Homework – Article Example
First Draft of Anti-Libel Tourism Law Revisions of Britains libel laws have been proposed in order to dissuade wealthy foreigners from seeking defamatory action in England and Wales.
The revisions propose that claimants prove “substantial harm” to their reputations before an action is considered defamatory. It introduces a new defence and replaces two others:
Responsible publication on matters of public interest;
Truth (replacing justification); and
Honest opinion (replacing fair comment).
But there are some criticisms of the proposed draft. Some of its revisions are accused of sticking new labels on old defences. The difference between honest opinion and fair comment is not yet entirely clear.
The law currently allows foreign parties to use British courts to sue each other over claims that would be baseless abroad. It also counts each individual viewing of an online article as a new, separate libel. Claimants do not have to show that the libel damaged their reputation, nor do they have to show significant damage in England.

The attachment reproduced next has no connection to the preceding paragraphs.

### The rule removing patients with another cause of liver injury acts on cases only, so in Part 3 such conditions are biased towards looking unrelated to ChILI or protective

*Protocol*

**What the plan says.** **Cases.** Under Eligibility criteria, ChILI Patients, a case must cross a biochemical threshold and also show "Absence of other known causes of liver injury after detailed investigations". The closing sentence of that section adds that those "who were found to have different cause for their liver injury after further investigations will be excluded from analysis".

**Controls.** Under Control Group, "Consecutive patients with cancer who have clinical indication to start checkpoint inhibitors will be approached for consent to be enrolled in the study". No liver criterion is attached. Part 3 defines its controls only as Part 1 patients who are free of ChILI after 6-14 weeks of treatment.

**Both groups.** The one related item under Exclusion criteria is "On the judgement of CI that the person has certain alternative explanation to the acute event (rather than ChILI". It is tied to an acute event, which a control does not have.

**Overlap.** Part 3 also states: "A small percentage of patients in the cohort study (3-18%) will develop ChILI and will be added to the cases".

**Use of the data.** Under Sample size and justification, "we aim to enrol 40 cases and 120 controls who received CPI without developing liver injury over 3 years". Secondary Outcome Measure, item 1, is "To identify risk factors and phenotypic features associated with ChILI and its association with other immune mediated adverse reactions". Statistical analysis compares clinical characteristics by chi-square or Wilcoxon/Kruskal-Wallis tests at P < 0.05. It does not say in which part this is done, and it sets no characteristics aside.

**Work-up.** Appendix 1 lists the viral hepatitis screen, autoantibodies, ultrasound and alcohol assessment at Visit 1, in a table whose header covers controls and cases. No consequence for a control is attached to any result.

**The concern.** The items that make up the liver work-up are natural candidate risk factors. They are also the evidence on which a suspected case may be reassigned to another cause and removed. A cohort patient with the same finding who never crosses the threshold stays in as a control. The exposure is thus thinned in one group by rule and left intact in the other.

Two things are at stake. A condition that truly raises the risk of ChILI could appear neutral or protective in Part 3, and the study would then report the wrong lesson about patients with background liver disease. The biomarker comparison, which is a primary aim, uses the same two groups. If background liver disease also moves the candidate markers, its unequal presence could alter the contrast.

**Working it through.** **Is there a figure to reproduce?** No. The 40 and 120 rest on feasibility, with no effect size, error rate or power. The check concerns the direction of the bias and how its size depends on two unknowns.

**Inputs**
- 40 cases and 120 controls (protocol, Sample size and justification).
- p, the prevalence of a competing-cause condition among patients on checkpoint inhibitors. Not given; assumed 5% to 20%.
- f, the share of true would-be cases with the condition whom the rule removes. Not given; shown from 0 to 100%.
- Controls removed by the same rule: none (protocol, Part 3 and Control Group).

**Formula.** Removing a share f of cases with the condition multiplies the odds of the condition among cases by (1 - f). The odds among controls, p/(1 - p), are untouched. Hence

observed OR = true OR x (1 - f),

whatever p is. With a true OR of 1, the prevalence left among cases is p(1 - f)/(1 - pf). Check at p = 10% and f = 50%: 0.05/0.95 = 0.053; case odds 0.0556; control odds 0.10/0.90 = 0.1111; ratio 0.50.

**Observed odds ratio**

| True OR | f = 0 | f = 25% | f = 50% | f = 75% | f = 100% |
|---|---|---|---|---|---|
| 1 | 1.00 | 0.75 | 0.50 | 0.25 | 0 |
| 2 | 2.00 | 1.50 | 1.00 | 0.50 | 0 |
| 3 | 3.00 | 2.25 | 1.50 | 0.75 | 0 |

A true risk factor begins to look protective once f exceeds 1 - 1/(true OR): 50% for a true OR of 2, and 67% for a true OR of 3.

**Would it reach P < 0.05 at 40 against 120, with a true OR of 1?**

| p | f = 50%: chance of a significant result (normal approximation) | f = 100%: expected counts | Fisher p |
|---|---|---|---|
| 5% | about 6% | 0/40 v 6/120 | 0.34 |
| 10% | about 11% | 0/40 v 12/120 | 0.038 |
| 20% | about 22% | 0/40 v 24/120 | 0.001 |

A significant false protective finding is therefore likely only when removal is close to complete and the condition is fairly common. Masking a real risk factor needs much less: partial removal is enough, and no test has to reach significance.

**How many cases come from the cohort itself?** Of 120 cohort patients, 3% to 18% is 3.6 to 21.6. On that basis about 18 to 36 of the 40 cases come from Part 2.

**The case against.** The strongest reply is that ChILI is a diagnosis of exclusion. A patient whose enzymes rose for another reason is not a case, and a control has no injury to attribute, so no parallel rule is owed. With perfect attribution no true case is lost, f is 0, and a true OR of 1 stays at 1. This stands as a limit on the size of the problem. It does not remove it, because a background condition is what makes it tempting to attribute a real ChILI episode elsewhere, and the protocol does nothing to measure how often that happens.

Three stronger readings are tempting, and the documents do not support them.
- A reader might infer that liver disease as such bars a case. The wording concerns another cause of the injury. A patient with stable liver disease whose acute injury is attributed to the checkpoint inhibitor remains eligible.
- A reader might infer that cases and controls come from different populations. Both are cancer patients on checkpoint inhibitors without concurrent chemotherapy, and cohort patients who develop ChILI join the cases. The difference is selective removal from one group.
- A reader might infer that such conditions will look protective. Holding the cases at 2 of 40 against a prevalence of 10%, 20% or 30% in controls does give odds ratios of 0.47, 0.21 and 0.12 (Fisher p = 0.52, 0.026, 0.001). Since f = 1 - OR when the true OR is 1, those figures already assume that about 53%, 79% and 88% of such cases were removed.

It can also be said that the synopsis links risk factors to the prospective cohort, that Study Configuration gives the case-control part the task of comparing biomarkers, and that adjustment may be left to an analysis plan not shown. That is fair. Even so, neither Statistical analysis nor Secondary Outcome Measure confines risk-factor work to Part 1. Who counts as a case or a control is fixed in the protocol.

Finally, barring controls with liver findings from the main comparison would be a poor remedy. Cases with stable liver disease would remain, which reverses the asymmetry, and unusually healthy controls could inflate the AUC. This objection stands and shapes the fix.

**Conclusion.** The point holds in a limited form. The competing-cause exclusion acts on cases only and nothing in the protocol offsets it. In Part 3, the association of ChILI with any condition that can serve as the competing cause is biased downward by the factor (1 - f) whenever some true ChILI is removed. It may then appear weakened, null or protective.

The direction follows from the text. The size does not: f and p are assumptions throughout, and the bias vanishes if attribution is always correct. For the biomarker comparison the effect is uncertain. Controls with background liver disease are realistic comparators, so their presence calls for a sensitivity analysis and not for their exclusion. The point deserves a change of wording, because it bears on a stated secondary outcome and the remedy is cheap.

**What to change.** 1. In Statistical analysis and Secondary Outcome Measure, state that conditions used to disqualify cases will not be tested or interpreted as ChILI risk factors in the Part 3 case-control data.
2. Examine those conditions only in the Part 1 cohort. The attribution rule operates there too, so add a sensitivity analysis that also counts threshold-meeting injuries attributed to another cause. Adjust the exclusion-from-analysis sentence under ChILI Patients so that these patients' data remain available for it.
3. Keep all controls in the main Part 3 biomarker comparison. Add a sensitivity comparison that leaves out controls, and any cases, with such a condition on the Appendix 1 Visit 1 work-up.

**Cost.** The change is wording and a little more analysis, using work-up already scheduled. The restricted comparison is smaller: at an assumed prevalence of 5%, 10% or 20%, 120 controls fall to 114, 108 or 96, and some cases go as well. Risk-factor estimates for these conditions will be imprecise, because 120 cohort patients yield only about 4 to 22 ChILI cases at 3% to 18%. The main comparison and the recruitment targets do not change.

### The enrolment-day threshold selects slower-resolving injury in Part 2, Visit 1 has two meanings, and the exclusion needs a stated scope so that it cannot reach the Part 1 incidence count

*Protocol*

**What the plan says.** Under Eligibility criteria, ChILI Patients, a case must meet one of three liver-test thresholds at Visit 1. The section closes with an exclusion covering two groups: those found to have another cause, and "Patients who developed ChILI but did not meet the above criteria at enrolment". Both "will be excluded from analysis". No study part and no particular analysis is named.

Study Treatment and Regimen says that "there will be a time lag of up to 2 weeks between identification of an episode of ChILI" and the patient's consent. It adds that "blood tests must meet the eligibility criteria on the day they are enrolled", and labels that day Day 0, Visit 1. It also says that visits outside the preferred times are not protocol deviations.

The laws are so ridiculous that President Obama has declared their rulings invalid in the United States.
Although such cases rarely come to court, those that do stifle investigative journalism and legitimate scientific debate. They are prohibitively expensive for anyone other than the super-rich: “For too long our outdated libel laws have made it easy for the powerful and the wealthy to stifle fair criticism,” Deputy Prime Minister Nick Clegg said.
The reform would remedy this situation but not solve it entirely. Rod Christie-Miller of the London law firm Schillings said, “The more laws you make, the more money lawyers make.”
The new law was originally suggested a year ago by Jack Straw, then defence secretary, on the understanding that Labour would win last Mays election. The new law should be enacted from March 15, 2012.